NEH supports television documentary programs or historical dramatizations that address significant figures, events, or developments in the humanities and draw their content from humanities scholarship. Projects must be intended for national distribution during prime time hours, whether on public television, commercial television, or cable networks. There are a number of funding opportunities available in this discipline such as the NEH PLANNING GRANTS which can be used to draft a treatment and the SCRIPTING GRANTS which can be used to prepare a script or detailed treatment.
The National Endowment for the Arts
The media arts — film, radio, and television — encompass a variety of genres including narrative, documentary, experimental, and animated film as well as video and audio art. The National Endowment for the Arts is committed to encouraging the artists and organizations that participate in advancing and preserving the media arts, and to supporting the production of media art works that celebrate the arts; visual arts, music, dance, literature, design, theater, musical theater, opera, folk & traditional arts, etc., in an engaging and creative manner.
The Roy W. Dean Foundation
Film and Video Grants
The foundation want films that are unique and make a contribution to society. They fund compelling stories about little known subjects, historical films and films that touch hearts. They like films that expose and bring important information to light; they are story-tellers and that is the main criteria for entering and winning our grants, stories that can change and stories that can heal and enrich our lives.
Academy of Motion Picture Arts and Sciences (AMPAS)
Academy Film Scholars Program
The Academy of Motion Picture Arts and Sciences (AMPAS) established the Academy Film Scholars Program in 2000 to stimulate and support the creation of innovative and significant works of film scholarship about aesthetic, cultural, educational, historical, theoretical, or scientific aspects of theatrical motion pictures. Each applicant must propose a new work in the English language encompassing some aspect of theatrical motion picture art, science, commerce, history, or theory. Proposed projects may be books, multimedia presentations, curatorial projects, DVD-ROMs, or Internet sites.
California Council for the Humanities
California Documentary Project Production Grant
The PRODUCTION GRANT of California Documentary Project supports the work of experienced radio producers and filmmakers that bring to light compelling stories and explore issues related to California’s past, present and future. The Council is particularly interested in projects that can be used to spark community discussion.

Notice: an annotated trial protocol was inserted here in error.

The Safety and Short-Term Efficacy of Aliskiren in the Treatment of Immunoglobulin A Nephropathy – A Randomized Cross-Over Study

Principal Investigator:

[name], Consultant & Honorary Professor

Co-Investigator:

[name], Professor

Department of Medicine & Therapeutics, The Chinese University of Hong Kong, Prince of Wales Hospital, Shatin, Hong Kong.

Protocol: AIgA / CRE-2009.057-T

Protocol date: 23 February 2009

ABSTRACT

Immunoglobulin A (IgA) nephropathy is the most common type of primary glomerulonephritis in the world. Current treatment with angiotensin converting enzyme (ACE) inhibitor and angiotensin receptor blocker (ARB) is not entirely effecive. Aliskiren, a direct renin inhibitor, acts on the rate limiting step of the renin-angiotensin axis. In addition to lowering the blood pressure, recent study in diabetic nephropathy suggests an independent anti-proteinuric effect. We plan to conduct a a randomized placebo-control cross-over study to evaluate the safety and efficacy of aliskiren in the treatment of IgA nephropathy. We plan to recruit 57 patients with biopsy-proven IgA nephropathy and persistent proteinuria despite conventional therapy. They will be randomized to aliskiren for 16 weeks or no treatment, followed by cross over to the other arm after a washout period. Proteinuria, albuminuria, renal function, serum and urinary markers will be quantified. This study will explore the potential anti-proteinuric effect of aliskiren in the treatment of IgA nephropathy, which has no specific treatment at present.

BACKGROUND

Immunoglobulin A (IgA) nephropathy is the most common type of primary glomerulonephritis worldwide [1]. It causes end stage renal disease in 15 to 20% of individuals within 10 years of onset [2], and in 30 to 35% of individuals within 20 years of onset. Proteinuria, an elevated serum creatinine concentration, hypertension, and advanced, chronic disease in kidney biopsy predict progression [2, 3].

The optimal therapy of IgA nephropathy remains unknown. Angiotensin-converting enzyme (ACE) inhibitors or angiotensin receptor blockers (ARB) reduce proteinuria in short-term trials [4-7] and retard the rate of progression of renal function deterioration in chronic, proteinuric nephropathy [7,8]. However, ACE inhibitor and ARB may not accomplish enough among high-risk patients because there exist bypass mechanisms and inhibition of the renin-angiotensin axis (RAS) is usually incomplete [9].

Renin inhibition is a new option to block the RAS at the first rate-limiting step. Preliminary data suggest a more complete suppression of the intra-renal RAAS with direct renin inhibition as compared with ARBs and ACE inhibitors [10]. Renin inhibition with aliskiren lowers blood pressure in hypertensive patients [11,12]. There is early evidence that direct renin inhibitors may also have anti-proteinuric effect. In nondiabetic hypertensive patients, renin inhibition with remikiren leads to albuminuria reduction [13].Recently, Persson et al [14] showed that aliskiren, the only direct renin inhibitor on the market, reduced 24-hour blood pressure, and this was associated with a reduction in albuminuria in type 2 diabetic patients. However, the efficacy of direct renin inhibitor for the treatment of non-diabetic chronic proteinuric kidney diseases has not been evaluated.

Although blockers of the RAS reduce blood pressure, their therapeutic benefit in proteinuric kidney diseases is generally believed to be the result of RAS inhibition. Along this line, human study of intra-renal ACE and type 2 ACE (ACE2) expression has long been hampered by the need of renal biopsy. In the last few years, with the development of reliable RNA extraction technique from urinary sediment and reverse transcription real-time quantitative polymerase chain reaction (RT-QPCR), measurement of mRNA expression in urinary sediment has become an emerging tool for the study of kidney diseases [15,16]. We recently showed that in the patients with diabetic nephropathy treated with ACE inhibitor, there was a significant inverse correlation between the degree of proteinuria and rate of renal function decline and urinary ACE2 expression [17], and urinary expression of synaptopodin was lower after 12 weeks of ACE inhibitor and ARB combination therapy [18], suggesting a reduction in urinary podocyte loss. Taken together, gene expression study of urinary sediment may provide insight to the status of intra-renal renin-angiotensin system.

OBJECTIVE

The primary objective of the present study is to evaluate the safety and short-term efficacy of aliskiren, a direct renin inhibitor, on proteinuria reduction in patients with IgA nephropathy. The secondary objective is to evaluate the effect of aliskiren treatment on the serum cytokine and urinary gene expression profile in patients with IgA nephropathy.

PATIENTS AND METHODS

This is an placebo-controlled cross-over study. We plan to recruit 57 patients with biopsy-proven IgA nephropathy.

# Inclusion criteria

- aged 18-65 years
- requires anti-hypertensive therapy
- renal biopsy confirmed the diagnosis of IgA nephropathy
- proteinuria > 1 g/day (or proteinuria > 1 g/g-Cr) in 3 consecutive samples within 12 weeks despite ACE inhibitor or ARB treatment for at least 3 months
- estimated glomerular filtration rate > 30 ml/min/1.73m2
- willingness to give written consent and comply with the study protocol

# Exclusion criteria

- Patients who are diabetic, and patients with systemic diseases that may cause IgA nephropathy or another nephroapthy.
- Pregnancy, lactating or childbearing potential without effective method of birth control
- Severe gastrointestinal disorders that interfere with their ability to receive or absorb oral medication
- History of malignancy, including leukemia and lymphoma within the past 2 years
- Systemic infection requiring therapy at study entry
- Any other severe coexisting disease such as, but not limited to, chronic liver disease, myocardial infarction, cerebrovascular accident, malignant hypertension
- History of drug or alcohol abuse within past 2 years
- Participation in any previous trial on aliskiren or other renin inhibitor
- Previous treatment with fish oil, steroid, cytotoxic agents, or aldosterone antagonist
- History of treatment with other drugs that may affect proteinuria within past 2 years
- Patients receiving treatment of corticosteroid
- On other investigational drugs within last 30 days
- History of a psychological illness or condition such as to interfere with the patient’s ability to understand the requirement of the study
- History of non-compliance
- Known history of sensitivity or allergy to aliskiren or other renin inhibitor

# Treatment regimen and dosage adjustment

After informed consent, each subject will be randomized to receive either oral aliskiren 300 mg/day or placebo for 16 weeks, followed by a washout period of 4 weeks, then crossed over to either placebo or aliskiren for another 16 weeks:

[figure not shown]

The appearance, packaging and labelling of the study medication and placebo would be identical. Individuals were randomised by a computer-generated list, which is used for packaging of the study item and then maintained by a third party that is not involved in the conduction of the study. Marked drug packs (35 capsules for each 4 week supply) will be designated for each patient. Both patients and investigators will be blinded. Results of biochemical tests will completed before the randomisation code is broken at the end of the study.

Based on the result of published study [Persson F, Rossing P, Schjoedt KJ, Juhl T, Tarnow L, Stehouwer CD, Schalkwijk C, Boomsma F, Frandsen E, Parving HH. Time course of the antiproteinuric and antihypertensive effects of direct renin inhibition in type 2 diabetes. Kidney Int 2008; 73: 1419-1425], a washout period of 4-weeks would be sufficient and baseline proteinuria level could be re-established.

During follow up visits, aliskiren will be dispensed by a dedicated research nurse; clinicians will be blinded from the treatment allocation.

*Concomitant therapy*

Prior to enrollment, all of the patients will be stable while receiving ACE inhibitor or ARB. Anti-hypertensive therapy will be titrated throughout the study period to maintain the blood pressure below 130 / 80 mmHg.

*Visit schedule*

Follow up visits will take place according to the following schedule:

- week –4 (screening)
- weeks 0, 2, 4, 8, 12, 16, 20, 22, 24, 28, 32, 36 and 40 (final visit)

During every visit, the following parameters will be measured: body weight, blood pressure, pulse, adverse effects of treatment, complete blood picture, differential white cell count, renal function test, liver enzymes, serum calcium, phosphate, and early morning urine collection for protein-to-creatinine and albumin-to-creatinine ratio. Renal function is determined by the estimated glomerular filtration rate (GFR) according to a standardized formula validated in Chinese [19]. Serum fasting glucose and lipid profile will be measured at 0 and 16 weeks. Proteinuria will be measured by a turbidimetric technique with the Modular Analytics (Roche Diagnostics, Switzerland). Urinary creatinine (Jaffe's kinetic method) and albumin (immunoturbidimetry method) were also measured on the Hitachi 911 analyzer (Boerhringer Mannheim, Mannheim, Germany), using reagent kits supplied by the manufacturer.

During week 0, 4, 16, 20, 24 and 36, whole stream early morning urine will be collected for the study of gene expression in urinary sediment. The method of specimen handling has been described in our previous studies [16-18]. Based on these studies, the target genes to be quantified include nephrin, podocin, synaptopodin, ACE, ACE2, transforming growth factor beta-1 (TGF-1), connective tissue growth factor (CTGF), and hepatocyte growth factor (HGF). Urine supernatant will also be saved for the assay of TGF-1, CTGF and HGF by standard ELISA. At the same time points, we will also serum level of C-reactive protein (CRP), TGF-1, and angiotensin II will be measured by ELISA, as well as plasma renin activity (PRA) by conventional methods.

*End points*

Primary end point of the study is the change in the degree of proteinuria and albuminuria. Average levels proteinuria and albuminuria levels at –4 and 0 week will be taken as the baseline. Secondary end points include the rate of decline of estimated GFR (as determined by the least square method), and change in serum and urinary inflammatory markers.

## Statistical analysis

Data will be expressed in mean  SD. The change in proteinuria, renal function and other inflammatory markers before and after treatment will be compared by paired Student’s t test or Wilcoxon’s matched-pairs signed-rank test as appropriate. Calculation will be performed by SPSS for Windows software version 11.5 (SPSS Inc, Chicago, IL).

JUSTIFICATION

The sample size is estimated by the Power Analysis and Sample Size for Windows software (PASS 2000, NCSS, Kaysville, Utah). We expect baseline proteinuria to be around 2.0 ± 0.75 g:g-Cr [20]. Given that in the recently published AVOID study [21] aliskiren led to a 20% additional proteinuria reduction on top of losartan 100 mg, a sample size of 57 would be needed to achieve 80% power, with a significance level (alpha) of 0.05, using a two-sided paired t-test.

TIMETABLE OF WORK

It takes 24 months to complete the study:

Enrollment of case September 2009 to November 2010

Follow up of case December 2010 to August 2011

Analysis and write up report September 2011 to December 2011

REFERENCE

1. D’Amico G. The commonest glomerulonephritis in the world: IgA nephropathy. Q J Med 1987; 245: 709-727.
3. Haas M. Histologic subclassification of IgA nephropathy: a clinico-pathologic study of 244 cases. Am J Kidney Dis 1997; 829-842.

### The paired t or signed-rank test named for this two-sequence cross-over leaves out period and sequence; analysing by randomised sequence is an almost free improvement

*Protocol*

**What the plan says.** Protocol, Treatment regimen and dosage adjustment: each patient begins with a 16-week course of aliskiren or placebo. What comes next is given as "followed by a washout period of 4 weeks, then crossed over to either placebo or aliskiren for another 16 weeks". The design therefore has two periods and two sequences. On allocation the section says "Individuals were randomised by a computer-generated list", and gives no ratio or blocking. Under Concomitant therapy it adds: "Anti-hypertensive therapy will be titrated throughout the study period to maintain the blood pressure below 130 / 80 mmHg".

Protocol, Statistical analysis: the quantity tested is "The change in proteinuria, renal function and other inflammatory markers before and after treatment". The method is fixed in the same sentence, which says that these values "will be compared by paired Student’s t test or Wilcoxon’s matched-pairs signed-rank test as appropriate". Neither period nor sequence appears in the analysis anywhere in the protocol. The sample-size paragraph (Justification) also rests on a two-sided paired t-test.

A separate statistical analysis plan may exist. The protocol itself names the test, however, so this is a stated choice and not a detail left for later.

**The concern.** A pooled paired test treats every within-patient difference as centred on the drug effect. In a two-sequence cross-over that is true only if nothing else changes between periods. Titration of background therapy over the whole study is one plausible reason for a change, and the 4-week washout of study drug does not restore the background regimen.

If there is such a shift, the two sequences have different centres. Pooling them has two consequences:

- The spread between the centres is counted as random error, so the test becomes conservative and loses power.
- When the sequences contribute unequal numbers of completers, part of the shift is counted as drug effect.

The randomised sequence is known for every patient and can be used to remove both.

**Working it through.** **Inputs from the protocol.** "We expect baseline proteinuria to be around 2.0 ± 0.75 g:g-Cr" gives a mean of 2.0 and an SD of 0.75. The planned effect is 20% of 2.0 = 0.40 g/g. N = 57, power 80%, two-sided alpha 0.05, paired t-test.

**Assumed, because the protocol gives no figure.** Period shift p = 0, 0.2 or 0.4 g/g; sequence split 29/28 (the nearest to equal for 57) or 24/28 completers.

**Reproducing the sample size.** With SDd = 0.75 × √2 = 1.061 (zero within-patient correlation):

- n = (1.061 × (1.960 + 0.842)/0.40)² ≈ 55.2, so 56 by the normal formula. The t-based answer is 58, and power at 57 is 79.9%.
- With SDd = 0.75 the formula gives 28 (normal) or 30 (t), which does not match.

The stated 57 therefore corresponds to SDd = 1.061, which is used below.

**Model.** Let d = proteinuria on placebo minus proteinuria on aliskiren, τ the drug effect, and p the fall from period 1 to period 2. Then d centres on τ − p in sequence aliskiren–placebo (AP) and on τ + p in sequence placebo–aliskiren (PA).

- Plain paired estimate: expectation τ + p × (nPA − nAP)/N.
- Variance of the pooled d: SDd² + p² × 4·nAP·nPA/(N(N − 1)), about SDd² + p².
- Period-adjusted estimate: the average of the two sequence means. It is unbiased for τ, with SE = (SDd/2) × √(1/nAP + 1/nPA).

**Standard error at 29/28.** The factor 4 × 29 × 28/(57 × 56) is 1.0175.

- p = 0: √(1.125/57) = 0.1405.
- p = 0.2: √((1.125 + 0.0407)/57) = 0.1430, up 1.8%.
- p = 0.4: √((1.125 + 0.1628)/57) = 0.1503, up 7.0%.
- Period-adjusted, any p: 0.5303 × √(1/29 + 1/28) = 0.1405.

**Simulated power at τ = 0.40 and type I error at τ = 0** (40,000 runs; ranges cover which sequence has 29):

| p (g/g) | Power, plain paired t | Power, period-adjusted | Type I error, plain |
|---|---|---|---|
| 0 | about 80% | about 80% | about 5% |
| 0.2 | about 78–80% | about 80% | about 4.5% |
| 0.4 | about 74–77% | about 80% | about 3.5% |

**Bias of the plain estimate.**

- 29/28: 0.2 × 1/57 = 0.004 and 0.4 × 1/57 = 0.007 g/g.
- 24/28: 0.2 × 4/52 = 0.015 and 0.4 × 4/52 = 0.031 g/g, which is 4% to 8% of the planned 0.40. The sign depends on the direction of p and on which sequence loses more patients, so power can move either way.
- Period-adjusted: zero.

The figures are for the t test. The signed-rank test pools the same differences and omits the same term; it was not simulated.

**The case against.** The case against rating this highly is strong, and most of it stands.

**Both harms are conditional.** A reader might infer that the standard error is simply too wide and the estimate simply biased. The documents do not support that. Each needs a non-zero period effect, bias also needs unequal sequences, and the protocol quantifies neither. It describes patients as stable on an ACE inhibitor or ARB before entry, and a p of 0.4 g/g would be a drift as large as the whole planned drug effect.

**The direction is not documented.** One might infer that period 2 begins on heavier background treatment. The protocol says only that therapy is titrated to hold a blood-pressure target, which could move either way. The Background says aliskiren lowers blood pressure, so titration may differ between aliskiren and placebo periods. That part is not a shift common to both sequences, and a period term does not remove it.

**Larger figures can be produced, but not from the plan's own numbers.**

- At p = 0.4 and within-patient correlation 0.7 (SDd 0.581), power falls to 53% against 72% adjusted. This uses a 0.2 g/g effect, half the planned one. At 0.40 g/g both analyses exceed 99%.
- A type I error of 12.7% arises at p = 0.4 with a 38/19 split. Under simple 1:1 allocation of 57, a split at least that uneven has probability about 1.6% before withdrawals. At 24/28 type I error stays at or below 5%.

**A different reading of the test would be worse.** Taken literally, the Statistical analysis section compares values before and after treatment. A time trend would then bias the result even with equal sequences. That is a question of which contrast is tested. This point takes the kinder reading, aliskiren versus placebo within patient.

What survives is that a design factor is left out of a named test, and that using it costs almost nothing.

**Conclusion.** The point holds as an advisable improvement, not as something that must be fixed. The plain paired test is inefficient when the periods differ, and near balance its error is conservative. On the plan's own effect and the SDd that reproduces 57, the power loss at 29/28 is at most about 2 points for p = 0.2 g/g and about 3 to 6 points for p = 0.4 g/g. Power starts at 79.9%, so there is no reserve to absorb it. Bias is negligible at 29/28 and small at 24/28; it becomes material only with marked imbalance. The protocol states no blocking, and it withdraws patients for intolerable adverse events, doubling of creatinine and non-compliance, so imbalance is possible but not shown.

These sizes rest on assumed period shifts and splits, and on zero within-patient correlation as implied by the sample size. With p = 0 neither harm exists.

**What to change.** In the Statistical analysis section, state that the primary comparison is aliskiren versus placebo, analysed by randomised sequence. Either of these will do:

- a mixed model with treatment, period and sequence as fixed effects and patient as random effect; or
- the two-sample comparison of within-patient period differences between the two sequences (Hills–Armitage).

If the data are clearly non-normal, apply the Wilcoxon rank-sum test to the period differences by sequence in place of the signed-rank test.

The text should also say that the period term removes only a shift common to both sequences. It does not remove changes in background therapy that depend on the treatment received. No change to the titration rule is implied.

California Council for the Humanities
California Documentary Project Research and Development Grant
The RESEARCH AND DEVELOPMENT GRANT of the California Documentary Project enables experienced film makers and radio producers to develop projects that explore issues related to California’s past, present and future. California Documentary Project Research and Development Grants cover a wide range of activities, including meetings and individual consultation with humanities scholars, field and archival research, preliminary interviews, and preparation of program treatments.
California Council for the Humanities
Youth Digital Filmmakers
The mission of the California Council for the Humanities is to foster understanding between people and encourage their engagement in community life through the public use of the humanities. The YOUTH DIGITAL FILMMAKERS PROGRAM will involve teens from a variety of communities in making short films about what they see and experience. Award-winning filmmakers and humanities scholars will guide the teens’ efforts.
Creative Capital Foundation
Visual Arts and Film/Video
Founded in 1999, Creative Capital acts as a catalyst for the development of adventurous and imaginative ideas by supporting artists who pursue innovation in form and/or content in the performing and visual arts, film and video, and in emerging fields. FILM/VIDEO may include experimental documentary, animation (including vector animation), experimental film/video, non-traditional narrative (in all formats), and interdisciplinary projects. VISUAL ARTS may include painting, sculpture, works on paper, installation, photo-based work, contemporary crafts, public art and interdisciplinary projects.
There are many more out there. If you know of any that might help other artists, please reply and post them. I’m sure i’ll be finding more and posting them up.